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[PPS21-06] Metal-silicate partitioning of chlorine: Implications for the origin of terrestrial missing chlorine
Keywords:Chlorine, Partitioning of elements, Primordial oceans, Core composition
Metal-silicate partitioning behavior of elements is controlled mainly by temperature, pressure, and oxygen fugacity of magma oceans. In this study, we first investigated the oxygen fugacity dependency for the partitioning coefficient of chlorine. Starting materials were prepared from a mixture of high-purity oxides (SiO2, Al2O3, CaO, MgO) and metal (Fe). The relative abundances of each component in the mixture were assumed to be CI chondrite. Chlorine was added to the mixutre as FeCl2(2wt.%). Oxygen fugacity was controlled by adding metallic Si to the samples. The starting materials were enclosed in graphite capsules. The experiments were performed at 4GPa and 1900K for 15 min using multi-anvil high pressure apparatus at Institute for Solid State Physics, The University of Tokyo. The sample was quenched by turning off the power to the heater. The elemental composition of recovered samples were analyzed by wavelength-dispersive electron microprobe at Atmosphere and Ocean Research Institute, The University of Tokyo.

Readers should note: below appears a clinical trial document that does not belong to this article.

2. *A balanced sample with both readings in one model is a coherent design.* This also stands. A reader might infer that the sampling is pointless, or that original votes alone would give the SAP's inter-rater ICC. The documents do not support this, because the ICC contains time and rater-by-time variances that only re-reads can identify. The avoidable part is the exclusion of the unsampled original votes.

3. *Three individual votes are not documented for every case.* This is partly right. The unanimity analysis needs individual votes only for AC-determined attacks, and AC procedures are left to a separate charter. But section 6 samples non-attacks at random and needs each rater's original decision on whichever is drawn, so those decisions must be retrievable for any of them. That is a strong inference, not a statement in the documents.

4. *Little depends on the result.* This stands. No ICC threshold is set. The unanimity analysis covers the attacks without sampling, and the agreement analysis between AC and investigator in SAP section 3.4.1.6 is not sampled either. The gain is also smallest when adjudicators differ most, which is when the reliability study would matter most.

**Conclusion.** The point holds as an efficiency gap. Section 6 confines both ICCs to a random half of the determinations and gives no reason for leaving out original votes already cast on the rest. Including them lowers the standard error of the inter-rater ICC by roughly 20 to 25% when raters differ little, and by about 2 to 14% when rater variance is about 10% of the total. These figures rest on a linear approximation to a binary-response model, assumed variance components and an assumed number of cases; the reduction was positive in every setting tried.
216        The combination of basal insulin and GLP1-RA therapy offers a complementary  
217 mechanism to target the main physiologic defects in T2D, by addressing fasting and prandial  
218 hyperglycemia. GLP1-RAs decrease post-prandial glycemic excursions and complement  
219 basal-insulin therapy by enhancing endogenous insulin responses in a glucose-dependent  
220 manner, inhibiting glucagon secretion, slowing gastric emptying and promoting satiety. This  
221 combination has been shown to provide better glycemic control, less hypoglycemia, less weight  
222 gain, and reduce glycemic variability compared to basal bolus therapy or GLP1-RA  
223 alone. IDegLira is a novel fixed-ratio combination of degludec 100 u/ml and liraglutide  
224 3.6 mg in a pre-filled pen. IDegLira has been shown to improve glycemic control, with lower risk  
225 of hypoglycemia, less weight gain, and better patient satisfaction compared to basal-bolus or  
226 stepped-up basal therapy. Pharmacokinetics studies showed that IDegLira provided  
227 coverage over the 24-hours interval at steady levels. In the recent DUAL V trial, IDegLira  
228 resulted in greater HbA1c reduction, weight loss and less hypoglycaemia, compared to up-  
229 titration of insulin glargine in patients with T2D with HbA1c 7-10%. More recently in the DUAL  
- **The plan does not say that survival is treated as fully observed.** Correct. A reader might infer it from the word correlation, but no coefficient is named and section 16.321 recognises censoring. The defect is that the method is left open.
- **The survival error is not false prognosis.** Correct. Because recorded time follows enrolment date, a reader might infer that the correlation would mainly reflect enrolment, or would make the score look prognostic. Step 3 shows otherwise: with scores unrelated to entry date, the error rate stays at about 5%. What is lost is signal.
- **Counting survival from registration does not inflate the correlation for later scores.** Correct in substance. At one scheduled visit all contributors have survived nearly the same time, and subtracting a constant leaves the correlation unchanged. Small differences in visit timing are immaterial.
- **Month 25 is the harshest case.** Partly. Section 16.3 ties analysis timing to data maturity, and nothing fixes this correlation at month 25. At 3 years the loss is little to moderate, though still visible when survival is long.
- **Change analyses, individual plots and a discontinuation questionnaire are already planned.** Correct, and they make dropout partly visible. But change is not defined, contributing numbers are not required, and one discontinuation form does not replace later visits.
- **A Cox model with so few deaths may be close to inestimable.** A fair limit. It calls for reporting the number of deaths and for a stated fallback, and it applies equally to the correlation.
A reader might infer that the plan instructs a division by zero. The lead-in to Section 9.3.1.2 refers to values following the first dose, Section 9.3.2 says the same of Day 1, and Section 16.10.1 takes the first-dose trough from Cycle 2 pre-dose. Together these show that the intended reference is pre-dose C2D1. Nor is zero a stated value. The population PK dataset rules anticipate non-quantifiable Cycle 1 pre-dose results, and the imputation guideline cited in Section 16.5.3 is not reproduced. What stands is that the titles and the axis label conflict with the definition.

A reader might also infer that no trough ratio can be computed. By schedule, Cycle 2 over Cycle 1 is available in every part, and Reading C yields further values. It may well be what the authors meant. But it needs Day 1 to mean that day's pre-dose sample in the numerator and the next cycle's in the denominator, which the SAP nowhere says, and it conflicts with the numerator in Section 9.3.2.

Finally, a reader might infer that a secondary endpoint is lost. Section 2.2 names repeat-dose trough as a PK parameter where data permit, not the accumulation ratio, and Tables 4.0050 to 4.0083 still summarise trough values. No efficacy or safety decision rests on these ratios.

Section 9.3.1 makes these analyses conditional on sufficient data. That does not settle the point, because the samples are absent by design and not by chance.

The metal-silicate partitioning coefficient of chlorine in recovered samples was within the range between 0.001〜0.01, suggesting that chlorine is a highly lithophile element. In addition, oxygen fugacity dependence on the partitioning coefficient was not observed. If such a highly lithophilic behavior of chlorine observed in our study does not depend significantly on pressure, terrestrial missing chlorine might require primordial ocean blow off during the main-accretion phase.
Reference: Sahrp, Z.D. and D.S. Draper, 2013, Earth Planet. Sci. Lett. 369-370, 71-77.